Big Freedia, the Queen of Bounce, is the subject of our new feature-length documentary, Freedia Got a Gun, which streams at Outfest 2020 starting Aug 27th. I had a chance to talk to film’s producer and director Chris McKim about the making of the documentary, his relationship with Freedia, and how we can watch it…
JAMES: Freedia Got a Gun tells the story of her brother’s death at the hands of gun violence, but it’s more than just her personal story… tell me about the issues that are brought up and and how you went about making the documentary…
CHRIS: For decades, New Orleans has sat high atop the list of America’s most dangerous cities with gun violence just one of many problems disproportionately affecting the Black community and fueled by systemic racism. These stories barely register in the media while mass shootings dominate national headlines. Sharing Freedia’s story in the face of tragedy became one small step toward correcting that.
Freedia took us to the front line, and the film became a portrait of strength and resilience in the city; educators, activists and families fighting for the survival of their community and a better future for their children.
As the national conversation turns toward defunding police, the film shines a light on efforts in the community that could benefit from that funding, Violence mediation groups such as CeaseFire and Peace Keepers are actively working to stop violence before it happens rather than simply locking up people after the fact.
Mental heath is frequently overlooked, but PTSD is a cause & effect of violence as well as a result of systemic racism.
JSJ: You’ve worked with Freedia for many years now, first on the show and now this. How has your relationship evolved and what did you learn about her working with her on the documentary?
CM: Freedia and I’ve been friends & collaborators since 2014 when I started working on the 3rd season of her show. We’ve spent a lot of time together in all those years, bouncing across America on tour, home in New Orleans, jumping the line into Berghain. We’ve developed a bond and trust which was so important in making the documentary.
In the film, Freedia talks about the friends, family and acquaintances she’s lost to gun violence over the years, a list that reached 60-70 people. That’s an extraordinary amount of loss by any means, and it’s what stands out the most when considering what I learned about her while making the documentary. Unfortunately, I also learned that it’s a level of loss not uncommon in the city.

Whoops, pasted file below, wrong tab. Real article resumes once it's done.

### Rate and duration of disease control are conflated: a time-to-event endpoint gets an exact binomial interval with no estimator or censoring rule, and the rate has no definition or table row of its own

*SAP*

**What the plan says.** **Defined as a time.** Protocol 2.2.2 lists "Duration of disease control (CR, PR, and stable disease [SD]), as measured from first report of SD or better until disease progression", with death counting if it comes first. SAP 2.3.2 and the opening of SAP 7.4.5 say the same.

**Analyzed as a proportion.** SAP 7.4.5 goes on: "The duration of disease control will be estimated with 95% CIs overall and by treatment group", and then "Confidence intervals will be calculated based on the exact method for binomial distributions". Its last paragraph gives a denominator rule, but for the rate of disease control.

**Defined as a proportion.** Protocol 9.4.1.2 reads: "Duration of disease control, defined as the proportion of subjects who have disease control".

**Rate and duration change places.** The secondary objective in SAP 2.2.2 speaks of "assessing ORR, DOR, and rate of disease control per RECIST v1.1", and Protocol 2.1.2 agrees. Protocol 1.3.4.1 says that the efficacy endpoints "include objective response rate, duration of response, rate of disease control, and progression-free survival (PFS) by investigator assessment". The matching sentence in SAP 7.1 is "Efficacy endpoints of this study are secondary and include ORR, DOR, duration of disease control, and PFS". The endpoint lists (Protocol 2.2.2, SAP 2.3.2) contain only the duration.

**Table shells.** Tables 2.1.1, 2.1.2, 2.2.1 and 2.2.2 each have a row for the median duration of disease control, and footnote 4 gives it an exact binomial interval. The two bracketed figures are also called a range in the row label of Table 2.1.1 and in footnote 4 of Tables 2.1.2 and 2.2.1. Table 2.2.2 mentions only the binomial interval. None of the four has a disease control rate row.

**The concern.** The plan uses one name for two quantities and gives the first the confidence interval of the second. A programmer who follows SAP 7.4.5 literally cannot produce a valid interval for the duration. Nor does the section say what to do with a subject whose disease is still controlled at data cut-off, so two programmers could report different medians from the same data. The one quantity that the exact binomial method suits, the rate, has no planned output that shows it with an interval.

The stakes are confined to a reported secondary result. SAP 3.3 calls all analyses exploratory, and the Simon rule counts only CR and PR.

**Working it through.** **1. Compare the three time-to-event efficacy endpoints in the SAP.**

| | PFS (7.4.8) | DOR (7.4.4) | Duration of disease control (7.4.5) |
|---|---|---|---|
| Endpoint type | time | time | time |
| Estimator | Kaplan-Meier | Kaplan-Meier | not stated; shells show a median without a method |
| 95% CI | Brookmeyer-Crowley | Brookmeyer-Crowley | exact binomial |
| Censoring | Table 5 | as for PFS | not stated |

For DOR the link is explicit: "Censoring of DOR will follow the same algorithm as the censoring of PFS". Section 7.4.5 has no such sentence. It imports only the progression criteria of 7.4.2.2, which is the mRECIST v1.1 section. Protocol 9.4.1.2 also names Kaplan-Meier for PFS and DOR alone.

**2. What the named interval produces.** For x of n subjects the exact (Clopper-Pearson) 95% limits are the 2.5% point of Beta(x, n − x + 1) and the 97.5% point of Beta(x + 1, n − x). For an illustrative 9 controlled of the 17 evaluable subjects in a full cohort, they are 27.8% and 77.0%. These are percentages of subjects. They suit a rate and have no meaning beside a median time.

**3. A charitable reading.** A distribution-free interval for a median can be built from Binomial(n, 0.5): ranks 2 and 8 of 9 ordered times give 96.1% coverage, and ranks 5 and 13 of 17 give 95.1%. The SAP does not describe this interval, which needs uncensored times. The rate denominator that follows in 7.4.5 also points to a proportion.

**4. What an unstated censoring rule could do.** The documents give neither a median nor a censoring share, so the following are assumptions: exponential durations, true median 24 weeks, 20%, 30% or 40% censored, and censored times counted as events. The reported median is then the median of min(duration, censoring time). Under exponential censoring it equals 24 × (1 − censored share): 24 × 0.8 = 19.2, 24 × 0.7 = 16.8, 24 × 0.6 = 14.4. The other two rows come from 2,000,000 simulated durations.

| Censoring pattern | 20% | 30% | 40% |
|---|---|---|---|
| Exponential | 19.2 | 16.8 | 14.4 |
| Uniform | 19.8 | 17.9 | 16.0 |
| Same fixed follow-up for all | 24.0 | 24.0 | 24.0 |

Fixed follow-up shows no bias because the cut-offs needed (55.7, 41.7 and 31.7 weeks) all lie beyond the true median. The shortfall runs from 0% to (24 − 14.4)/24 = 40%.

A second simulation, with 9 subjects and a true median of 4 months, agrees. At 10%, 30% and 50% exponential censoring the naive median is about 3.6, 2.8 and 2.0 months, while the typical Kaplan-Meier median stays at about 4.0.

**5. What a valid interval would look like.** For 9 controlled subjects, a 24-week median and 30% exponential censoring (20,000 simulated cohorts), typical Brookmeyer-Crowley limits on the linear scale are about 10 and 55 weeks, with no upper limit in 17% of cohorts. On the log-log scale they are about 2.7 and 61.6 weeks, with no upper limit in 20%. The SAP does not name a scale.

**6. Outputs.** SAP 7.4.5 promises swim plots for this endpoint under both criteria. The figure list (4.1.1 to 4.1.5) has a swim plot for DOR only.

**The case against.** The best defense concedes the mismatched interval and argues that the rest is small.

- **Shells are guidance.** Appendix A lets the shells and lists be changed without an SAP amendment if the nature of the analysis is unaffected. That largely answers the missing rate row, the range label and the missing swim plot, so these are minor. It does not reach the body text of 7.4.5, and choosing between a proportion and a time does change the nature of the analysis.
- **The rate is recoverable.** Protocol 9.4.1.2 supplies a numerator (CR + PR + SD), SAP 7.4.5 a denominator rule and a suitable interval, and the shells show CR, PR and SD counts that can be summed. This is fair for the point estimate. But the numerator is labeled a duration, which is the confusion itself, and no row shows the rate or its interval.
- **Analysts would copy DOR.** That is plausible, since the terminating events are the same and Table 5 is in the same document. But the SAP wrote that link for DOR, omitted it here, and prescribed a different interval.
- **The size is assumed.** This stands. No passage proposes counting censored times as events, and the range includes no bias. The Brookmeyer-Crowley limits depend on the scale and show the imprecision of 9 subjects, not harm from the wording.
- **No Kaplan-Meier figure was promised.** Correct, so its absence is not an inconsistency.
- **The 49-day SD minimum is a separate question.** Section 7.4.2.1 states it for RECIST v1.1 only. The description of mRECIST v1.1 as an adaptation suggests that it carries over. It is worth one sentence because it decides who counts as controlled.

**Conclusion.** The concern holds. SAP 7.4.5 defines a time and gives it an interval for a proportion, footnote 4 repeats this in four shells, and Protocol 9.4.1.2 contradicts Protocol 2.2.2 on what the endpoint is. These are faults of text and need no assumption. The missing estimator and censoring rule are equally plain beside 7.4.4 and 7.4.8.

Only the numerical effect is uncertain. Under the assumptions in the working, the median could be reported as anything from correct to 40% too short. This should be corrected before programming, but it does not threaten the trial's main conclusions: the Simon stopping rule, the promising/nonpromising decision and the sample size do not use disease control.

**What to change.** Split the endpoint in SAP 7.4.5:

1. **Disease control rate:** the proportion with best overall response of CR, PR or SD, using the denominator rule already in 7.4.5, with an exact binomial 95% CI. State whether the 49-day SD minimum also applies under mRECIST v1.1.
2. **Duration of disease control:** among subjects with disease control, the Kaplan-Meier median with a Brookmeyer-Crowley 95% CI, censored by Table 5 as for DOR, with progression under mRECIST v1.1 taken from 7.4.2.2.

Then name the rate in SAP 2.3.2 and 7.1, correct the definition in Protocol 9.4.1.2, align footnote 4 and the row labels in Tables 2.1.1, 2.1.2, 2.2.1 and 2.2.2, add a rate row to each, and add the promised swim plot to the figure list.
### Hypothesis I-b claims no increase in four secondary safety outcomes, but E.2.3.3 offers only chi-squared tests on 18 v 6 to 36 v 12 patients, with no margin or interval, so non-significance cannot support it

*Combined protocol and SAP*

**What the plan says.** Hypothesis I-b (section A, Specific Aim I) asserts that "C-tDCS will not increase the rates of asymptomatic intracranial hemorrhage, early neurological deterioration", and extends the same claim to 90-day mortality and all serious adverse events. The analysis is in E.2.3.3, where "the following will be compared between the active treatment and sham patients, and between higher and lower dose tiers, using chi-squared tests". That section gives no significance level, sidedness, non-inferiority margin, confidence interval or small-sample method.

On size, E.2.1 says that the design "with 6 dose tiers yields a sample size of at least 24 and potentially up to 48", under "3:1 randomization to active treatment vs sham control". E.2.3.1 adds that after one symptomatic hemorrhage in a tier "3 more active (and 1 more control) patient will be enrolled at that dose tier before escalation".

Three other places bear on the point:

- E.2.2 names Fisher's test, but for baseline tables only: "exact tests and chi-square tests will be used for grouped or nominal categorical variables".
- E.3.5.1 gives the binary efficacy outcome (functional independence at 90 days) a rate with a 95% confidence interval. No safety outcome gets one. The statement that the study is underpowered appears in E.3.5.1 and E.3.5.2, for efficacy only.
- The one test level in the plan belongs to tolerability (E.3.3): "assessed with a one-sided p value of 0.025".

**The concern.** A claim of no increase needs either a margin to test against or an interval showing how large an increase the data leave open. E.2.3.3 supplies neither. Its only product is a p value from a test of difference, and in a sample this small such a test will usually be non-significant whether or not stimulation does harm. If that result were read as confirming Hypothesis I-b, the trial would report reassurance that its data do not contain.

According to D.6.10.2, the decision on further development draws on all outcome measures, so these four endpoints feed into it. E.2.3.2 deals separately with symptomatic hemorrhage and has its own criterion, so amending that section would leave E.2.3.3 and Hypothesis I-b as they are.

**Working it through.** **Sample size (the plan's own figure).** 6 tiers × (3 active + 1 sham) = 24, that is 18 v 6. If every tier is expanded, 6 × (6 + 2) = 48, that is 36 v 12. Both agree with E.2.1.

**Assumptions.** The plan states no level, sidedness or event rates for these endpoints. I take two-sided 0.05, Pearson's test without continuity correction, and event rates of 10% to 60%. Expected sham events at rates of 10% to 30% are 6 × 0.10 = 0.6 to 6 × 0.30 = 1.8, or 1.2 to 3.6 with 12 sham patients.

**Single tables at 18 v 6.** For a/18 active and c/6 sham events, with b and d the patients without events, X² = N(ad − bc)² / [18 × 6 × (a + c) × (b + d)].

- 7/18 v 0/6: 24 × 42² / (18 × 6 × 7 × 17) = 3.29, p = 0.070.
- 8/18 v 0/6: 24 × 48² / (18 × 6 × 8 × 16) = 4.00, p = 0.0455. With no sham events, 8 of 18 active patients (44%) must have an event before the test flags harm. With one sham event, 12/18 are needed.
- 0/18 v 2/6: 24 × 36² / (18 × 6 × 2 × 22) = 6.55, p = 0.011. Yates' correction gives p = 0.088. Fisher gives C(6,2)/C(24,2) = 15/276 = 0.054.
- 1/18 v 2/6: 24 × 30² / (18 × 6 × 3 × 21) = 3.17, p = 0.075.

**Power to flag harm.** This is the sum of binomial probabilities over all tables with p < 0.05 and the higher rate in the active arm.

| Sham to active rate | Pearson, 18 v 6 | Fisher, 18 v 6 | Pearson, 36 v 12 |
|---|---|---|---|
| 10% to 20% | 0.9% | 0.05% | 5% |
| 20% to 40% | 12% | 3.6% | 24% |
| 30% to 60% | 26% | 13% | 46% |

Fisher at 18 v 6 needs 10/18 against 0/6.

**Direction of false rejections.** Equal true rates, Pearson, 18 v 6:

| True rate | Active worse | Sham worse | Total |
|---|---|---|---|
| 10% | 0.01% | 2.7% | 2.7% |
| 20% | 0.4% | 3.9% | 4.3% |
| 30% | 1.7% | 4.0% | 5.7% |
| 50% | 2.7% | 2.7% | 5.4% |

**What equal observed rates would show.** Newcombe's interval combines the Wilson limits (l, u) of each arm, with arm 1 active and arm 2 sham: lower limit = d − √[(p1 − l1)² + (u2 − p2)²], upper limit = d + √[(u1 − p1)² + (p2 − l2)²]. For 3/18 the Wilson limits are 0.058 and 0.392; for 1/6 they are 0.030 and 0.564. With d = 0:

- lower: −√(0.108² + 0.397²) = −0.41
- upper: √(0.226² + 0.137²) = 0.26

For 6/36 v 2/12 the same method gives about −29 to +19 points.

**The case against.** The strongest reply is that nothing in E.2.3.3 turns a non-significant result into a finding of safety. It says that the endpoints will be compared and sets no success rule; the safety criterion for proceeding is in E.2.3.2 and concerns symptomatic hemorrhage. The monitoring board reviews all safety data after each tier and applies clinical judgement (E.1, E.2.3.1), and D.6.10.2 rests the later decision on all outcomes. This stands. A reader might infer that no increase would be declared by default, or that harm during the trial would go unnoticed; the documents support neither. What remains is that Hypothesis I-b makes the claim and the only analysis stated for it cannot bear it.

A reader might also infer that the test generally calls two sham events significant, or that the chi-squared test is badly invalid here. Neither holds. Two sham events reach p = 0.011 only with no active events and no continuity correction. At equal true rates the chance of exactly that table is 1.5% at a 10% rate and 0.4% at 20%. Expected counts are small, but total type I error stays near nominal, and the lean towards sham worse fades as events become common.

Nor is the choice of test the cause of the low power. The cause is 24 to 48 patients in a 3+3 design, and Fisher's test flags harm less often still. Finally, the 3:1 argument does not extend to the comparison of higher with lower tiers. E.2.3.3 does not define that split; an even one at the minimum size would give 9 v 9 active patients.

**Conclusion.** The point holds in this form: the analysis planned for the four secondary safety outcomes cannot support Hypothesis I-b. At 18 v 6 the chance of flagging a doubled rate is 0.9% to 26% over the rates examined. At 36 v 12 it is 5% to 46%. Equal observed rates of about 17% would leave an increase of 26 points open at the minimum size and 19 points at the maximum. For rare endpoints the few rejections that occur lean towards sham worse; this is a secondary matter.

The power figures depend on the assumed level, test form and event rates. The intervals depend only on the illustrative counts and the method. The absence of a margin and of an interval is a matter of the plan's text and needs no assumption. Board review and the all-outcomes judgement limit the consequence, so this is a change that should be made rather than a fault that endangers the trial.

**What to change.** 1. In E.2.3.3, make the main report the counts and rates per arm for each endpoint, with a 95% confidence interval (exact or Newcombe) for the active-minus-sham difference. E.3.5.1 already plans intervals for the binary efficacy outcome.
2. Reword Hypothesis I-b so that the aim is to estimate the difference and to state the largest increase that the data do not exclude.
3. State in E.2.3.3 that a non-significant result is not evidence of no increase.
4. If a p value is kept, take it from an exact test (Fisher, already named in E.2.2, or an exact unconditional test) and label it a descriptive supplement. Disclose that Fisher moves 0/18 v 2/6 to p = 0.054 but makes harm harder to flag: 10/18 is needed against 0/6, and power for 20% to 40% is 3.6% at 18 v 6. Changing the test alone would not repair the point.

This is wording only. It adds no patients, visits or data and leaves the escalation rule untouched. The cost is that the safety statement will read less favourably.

JSJ: Charles Blow (New York Times) is both an Executive Producer and Commenter… Such an interesting man. How did he come aboard and what does he bring to the project?
CM: In the midst of editing, we stepped back to consider what might be missing from the film. While the personal stories are deeply rooted in New Orleans, the issues around gun violence, including systemic racism, are a national problem. We shared a cut of the film with Charles and he agreed to come aboard. He brought new layers to the film and helped tie our local stories to the larger national narrative.
JSJ: You’ll be a on panel discussion about the movie, tell me about it. Who, when, where…. And what can we expect?
CM: Freedia, Dr Ashonta Wyatt, a New Orleans educator/activist in the film, and I recorded a discussion moderated by Tre’vell Anderson which will be attached to the film as it streams through AFI Docs virtual film festival on June 20 for 24 hours beginning at 12:01 AM EST. Tickets available HERE.
JSJ: And finally, how can we see Freedia Got a Gun? How will you be promoting it (and how have promotion plans changed due to the coronavirus?) And wha’s next for you?
CM: It’s exciting that Freedia Got a Gun will debut at AFI Docs, but only time will tell where it goes next. Both Freedia and Wojnarowicz: F—k You F-ggot F—ker, which I was making at the same time, were supposed to premiere in April at the Tribeca Film Festival before the Covid curtain dropped. Wojnarowicz, about 80s queer artist/activist David Wojnarowicz, is on the sidelines when David’s words are most relevant and needed, and I’m looking forward to both of these films reaching wider audiences.
JSJ: THANKS, CHRIS! I can’t wait to see it! And condragulations, hon! And once again, you get your tickets to AFI Docs virtual film festival on June 20 for 24 hours beginning at 12:01PM EST HERE.
Watch the trailer below:
Outfest creates visibility to diverse LGBTQIA+ stories and empowers storytellers, building empathy to drive meaningful social change.
You will have the opportunity to begin watching films released every day over 11 days of the festival from August 20 – 30. Q&As follow applicable films and are noted whether they are live or recorded.